The usual accelerators of recession are absent—but so are the brakes
Aug 27th 2011 | WASHINGTON, DC | from the print edition
HOURS after an earthquake struck America’s east coast on August 23rd, office workers were still milling around the streets of Washington, DC and New York (above), nervously waiting for aftershocks. A similar watch over the economy is now under way. The earthquake that ripped through the American economy from 2007 to 2009 is still generating tremors. The latest may be the strongest yet. Since late July stockmarkets in America and round the world have nosedived, fearful that America is falling back into recession and that Europe’s debt crisis will drag down its banks.
America’s economy is certainly weak. It grew at an annualised rate of just 0.4% in the first quarter and 1.3% in the second. Future revisions may push both numbers into negative territory: the economy would have already double-dipped.
With developed economies in dire straits, central bankers have taken the tiller. Not all of them are happy about that.
Aug 13th 2011 | from the print edition
COMETH the hour, cometh the central bankers. On August 8th the European Central Bank (ECB) began buying Italian and Spanish bonds in an effort to stop the sovereign-debt crisis from crippling two of the continent’s largest economies. And a day later America’s Federal Reserve made an unprecedented commitment to keeping interest rates at more or less zero for two more years to keep a stalling economy out of recession.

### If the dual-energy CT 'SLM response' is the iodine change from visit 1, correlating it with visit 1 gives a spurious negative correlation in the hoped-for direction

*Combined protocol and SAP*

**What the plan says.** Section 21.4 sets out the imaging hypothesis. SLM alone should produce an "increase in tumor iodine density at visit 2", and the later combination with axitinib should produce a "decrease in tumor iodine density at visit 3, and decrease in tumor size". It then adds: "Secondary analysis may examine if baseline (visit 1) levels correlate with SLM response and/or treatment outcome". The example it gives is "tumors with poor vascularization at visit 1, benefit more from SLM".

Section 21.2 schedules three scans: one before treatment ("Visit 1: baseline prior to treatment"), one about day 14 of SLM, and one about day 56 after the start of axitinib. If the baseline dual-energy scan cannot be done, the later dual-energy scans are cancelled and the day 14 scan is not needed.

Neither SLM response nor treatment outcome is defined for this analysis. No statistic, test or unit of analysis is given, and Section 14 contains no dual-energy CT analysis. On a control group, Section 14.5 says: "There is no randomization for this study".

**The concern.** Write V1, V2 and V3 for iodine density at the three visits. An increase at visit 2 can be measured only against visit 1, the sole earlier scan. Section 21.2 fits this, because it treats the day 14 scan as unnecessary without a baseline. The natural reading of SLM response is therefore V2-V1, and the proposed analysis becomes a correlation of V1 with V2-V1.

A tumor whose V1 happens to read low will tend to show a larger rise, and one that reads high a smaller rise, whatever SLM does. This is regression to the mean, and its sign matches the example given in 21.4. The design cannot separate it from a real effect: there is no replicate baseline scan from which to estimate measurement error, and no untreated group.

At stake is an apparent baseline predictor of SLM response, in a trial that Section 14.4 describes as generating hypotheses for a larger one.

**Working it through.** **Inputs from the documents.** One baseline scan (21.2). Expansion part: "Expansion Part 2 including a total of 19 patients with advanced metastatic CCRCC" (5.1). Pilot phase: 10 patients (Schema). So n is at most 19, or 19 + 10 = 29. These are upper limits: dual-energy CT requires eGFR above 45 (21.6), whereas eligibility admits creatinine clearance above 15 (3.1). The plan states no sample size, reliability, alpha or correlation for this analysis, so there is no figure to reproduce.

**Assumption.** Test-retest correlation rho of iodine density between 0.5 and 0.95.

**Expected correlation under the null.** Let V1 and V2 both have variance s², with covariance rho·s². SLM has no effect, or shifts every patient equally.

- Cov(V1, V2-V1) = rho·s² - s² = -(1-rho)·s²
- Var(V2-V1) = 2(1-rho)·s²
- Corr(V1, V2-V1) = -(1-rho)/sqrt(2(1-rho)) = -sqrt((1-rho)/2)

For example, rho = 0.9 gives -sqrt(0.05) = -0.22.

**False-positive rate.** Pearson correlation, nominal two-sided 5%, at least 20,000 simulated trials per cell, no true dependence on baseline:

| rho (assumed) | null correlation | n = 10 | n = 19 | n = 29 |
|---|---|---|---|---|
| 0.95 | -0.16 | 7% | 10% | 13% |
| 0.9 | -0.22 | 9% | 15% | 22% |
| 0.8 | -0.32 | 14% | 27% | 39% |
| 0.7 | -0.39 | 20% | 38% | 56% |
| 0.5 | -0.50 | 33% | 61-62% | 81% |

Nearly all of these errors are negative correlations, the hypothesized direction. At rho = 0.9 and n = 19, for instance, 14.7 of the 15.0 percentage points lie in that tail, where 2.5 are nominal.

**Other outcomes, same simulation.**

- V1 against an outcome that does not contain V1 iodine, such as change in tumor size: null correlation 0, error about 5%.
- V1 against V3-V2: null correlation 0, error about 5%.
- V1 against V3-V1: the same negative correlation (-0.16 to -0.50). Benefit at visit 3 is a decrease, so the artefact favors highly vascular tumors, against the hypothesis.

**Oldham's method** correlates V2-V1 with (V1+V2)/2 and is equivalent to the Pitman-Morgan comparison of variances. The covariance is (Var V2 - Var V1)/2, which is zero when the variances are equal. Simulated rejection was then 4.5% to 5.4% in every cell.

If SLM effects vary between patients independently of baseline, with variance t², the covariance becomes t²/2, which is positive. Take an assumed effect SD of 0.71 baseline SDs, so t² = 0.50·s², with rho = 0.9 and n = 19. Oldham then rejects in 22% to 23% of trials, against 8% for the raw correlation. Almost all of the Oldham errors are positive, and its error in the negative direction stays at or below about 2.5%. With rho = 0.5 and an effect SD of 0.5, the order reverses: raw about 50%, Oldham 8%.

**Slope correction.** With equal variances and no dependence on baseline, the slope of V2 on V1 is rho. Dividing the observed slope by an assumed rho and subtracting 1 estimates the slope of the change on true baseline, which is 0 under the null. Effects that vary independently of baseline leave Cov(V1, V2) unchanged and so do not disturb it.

In both cases the dramatic steps were taken in the face of political failures to get to the heart of the problems at hand. The fact that they took both banks well outside their normal zones of operation was underscored by the internal dissent both moves faced, dissent rarely seen in the consensus-driven world of central banking.
The initial market reaction was positive, at least on one side of the Atlantic. Yields on Italian and Spanish bonds fell sharply relative to Germany’s. In America Treasury yields fell and stocks rose—but not for long, as equity markets fell again on August 10th. No one should see this as a fundamental turnaround. The ECB’s earlier bond-buying hasn’t saved smaller countries from punitively high government-bond yields; the Fed’s previous interventions haven’t spurred a robust recovery. The big issues of America’s stagnant economy and Europe’s debt crisis remain in the hands of elected politicians who still seem inadequate to the task. But at least central banks have shown themselves ready and able to act.
The entire article is linked here.
Although America’s recovery from recession is disappointingly slow, policymakers doubt the merits of another monetary or budgetary push
Jun 16th 2011 | WASHINGTON, DC | from the print edition
[Greg Ip] THIS month America will reach two economic milestones. The Federal Reserve’s “quantitative easing”, or QE—loosening monetary policy by buying bonds with newly created money—will draw to a close. And the recovery QE was designed to spur will reach its second anniversary.
Yet no one will be celebrating at next week’s meeting of the Fed, where officials are almost certain to reiterate that the $600 billion programme of bond purchases will end this month. For all the monetary and fiscal stimulus applied to the economy, the recovery has been a disappointment. Though the chance of renewed recession is slim, in a dreary rerun of last year a promising acceleration in hiring and spending is fizzling.